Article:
SOFT drink Lilt has been canned after 50-years on Britain’s shelves.
The tangy tropical pop – a household favourite since 1975 – will be renamed Fanta Pineapple & Grapefruit.
4Reggae music blasts in the background as grinning girls in bikinis sup Lilt in the advertsCredit: YouTube4The tangy tropical pop – a household favourite since 1975 – will be renamed Fanta Pineapple & GrapefruitCredit: AlamyCoca Cola, who own the brand, stressed the drink’s taste and ingredients would not change as the new look bottles and cans rolled out on February 14.
But the crushing of the much-loved can has cracked open it’s controversial history that saw its ads accused of cultural appropriation.
A famous commercial in 1981 saw Lilt served to white people on a Caribbean beach.
Reggae music blasts in the background as grinning girls in bikinis sup the fizzy drink but no black people feature.
While 1986 saw the ad unveil the “Lilt Man”, a milkman parody, delivering the drink in a “Lilt float” on a beach as a new flavour was launched.
Other ads included white people knocking around Caribbean markets buying pineapple and grapefruit, the soda’s ingredients.
Then in the 1990s, “Lilt Ladies” Blanche Williams and Hazel Palmer, both Jamaican, promoted the pop.
They have since gone viral following the announcement that Lilt is no more.
‘The Totally Tropical Taste’ tagline accompanied the marketing strategy throughout.
But writing in 2020, Brinsley Dresden, a marketing law expert at firm Lewis Silkin, blasted the campaigns.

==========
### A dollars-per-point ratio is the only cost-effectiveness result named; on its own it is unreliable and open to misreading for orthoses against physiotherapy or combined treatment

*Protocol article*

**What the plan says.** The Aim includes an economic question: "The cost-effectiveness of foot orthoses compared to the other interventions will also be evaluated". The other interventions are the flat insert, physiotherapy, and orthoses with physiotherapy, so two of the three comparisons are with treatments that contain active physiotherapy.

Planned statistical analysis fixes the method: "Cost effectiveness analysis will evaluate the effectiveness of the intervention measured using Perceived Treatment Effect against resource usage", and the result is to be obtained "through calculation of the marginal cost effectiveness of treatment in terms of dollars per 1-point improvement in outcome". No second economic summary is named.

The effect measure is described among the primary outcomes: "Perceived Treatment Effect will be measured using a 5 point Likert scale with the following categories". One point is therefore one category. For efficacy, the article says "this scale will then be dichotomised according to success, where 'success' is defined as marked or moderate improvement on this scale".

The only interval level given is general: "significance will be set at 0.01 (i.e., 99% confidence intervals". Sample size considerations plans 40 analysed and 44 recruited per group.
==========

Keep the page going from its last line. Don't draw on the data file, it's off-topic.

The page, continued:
They accused the brand saying “the cultural appropriation is clear enough” in the ads.
Discussing the 1981 ad, they explained: “Even the waiter handing the glasses of the cool, refreshing Lilt to the beautiful young Caucasian people appears to be white.”
Critics also accused the adverts of stereotyping, suggesting the rebrand to make the pop look more like Fanta was the correct decision.
In a statement, Coca-Cola Europacific Partners said: “Keen Lilt fans may have spotted a gradual transition as the drink has made its way into the Fanta family over the past few months, with changes to its packaging and logo.”
But the changeup has come in for a pasting by some who claim the move is “woke”.
One said: “Can’t believe Lilt has gone woke. Is nothing sacred?”
Another fumed: “Which woke group did Lilt upset for this nonsense to have to happen?”
But another offered a different take, chiming: “Roses are red, Mark King is a bassist, I’ll miss all the Lilt ads That were a tiny bit racist.”
Fanta brand manager Charlotte Walsham wanted to reassure fans Lilt “just got itself a new name”.
She added: “Our main priority with this announcement is to reassure Lilt’s loyal fan base that absolutely nothing has changed when it comes to the iconic taste of the drink they know and love.”
4In the 1990s, ‘Lilt Ladies’ Blanche Williams and Hazel Palmer, both Jamaican, promoted the popCredit: Lilt4’The Totally Tropical Taste’ tagline accompanied the marketing strategy throughoutCredit: YouTube
Story Credit: thesun.co.uk